Cooke's initial interest in Laurel came secretly almost 13 years ago

January 30, 1994|By Ross Peddicord | Ross Peddicord,Staff Writer

When Jack Kent Cooke came to Joe De Francis' rescue a week ago and lent him $8.2 million to buy out the Manfuso brothers' shares in Laurel and Pimlico Race Courses, it wasn't the first time Cooke had become involved in a plan concerning the sale of the Laurel track.

In June 1981 -- almost 13 years ago -- prominent Howard County attorney and horseman C. Oliver Goldsmith received a telephone call from John Mooney Sr., who had been recently fired as president of Laurel.

Mooney wanted Goldsmith to represent an unnamed client in a bid to buy the Anne Arundel County track from John D. Schapiro, who had been Mooney's boss and at the time owned Laurel.

Mooney's principal instruction to Goldsmith: Keep the deal secret.

After Goldsmith began negotiations with Schapiro and some time had lapsed, he began to wonder about the identity of his secret client and if, indeed, he was legitimate.

"Finally I told Mooney, 'John, I'm going to look like a fool if I &L proceed with negotiations and this buyer can't come up with the money. I have to know if this person is serious,' " Goldsmith recently recalled.

The next day Mooney gave Goldsmith a cashier's check for $900,000 to be held in an escrow account and used as a down payment if the deal was struck. That convinced Goldsmith the client was serious.

Goldsmith said that only after he and Schapiro's attorney, Eugene Feinblatt, had worked on the deal for about six months and had drawn up a contract with Schapiro agreeing to sell the track for $9 million to a company called the Three Four Corp., did he find out the name of the buyer.

It was Jack Kent Cooke.

"I was amazed," Goldsmith said, "and Schapiro was dazzled."

There was only one drawback: Cooke never bought the track.

Schapiro said he remembers the episode as being "very, very secretive. But it was a very nebulous type of thing. There were some negotiations, but I can't say I got too engrossed in them. Let's say I wasn't going around planning on how I'd spend the money."

Three years later, Schapiro sold the track for $16 million to a group headed by Frank De Francis and Tom and Bob Manfuso.

Goldsmith still has a copy of the $900,000 check from Cooke and the contract in his files.

Mooney, who is now retired and is the father of current Laurel GM John E. Mooney, said Cooke had plans to build a Meadowlands-type sports complex at Laurel and had asked him to serve as project manager to buy the track and adjacent land.

Cooke recently denied any such plans. "John must be dreaming. His memory must be failing him in his old age," he said.

But Cooke did acknowledge an attempt to buy Laurel Race Course.

"It was shelved," Cooke said, "because I felt the NFL wouldn't have looked favorably on it."

Now, nearly 13 years later, after bailing out Joe De Francis, agreeing to buy 100 acres of track property, and reportedly agreeing to finance the relocation of the Laurel barn area, no one is doubting the seriousness of Cooke's intentions to build a stadium for his Washington Redskins football team at Laurel.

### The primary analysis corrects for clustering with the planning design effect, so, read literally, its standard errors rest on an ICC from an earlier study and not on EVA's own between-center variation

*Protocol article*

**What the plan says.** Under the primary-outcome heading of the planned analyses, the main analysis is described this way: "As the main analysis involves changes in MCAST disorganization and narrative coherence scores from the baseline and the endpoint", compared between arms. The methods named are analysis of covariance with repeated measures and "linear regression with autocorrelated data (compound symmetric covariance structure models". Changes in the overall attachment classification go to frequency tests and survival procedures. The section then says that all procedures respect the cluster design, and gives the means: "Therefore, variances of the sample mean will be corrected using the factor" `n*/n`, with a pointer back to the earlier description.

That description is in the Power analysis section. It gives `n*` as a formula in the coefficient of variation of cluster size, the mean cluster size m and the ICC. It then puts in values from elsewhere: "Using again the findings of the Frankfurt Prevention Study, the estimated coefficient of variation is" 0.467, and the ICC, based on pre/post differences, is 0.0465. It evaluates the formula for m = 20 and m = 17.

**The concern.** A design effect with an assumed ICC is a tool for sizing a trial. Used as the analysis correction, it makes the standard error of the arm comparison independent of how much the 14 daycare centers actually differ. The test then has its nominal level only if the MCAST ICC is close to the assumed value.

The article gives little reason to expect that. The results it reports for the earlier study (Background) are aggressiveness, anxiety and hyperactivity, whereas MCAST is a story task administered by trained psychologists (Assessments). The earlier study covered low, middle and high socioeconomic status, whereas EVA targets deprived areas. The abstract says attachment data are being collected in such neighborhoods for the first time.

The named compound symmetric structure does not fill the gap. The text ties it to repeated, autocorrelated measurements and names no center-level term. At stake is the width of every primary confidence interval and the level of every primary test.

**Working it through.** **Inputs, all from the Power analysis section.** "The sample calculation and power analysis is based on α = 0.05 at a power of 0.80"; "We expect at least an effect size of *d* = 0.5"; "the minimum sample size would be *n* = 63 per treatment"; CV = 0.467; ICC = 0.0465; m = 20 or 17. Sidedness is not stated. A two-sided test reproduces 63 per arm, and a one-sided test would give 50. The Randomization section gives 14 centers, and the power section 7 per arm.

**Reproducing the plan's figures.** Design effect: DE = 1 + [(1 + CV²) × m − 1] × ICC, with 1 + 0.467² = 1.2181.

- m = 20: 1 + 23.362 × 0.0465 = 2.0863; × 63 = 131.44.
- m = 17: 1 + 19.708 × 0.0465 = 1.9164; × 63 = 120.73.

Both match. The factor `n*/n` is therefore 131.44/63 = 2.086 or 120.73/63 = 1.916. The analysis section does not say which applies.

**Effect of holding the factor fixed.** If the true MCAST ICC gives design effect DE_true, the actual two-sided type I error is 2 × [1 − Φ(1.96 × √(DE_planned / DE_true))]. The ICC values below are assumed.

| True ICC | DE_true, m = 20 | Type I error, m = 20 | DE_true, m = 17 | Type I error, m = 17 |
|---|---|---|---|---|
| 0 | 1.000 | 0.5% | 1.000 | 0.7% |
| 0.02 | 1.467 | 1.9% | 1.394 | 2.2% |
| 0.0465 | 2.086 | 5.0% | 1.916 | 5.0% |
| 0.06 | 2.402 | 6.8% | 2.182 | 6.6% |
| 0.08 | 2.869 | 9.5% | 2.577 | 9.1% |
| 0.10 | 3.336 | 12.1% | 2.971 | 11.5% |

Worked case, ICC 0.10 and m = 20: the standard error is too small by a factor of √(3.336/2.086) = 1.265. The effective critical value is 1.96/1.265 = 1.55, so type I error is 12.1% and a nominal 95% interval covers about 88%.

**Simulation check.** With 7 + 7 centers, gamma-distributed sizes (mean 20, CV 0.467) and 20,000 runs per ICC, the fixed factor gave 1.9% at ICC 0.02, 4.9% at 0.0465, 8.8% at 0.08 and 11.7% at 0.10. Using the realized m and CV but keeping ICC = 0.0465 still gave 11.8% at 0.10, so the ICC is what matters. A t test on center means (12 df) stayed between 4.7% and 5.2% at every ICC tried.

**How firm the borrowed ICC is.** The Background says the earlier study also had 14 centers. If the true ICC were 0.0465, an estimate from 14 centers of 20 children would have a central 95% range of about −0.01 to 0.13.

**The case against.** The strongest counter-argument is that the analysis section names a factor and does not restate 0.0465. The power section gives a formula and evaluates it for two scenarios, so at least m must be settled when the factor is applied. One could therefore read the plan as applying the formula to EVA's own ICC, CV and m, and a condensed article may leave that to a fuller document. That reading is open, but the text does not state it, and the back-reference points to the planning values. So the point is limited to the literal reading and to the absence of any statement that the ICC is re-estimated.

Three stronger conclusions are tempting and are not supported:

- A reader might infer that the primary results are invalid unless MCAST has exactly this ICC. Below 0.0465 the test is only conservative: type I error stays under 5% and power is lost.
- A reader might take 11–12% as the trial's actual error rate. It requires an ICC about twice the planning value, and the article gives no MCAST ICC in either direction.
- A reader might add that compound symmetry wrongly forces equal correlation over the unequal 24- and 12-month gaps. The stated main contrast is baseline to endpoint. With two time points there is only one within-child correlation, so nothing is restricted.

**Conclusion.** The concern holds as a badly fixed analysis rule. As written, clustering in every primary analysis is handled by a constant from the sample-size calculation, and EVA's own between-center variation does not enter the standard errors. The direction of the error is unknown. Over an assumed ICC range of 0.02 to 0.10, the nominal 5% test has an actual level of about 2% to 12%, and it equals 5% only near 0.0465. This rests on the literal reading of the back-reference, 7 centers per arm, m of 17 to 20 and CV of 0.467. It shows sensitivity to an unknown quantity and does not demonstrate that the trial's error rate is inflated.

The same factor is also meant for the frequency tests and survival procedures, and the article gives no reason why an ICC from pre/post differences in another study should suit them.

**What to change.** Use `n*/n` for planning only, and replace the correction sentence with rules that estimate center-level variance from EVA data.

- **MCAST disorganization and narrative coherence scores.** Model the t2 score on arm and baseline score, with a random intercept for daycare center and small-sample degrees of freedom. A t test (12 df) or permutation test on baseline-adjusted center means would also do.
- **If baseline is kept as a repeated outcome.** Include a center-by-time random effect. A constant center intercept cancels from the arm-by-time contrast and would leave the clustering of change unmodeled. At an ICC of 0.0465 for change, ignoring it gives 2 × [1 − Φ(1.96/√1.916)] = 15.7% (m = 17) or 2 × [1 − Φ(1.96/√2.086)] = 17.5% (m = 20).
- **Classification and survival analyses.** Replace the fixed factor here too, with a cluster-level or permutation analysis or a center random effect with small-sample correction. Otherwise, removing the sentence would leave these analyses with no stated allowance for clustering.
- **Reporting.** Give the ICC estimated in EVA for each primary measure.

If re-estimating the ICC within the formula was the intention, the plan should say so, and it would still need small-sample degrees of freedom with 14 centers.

Possible settlement this week

No date has been set for De Francis to officially buy out the Manfusos, although the deal must be completed by Feb. 7.

Last Friday, De Francis said closing could come one day this week, possibly on Thursday.

De Francis will be at the Thoroughbred Racing Association's annual convention in New Orleans most of this week, but his lawyers say his presence isn't necessary at the settlement.

Canton River skips classics

Canton River, considered by some observers to be the best Maryland-bred juvenile last season, isn't being nominated to the Triple Crown.

Andrew G. P. Hobbs, who owns and bred the horse, said that "in my own judgment, an awful lot of horses get ruined" by racing in the spring classics.

"For one thing, my horse is a gelding, so there is nothing to be gained in the area of breeding potential," Hobbs said. "He is still very immature and I thought this winter would be an ideal time to lay him up."

Canton River is at the Fair Hill Training Center in Cecil County with his trainer, Eugene Weymouth.

"We blistered his ankles," Hobbs said. "There really wasn't anything wrong with him, although he was showing some wear '' and tear. Everyone gets excited in the spring and wants a classics runner. I figure I have a nice horse against Maryland-breds. So why try to conquer the world? I follow the old adage: 'Keep yourself in the best company, and your horses in the worst,' although I'm certainly not disparaging Maryland-breds when I say that. There's good money to be made in the Maryland-bred program."

Hobbs said Canton River should return to the races in late spring.

"My hope is that when all the others have turned to marshmallows, he'll be there," he said. "I'd rather find out next fall if he belongs in top company than in the spring."


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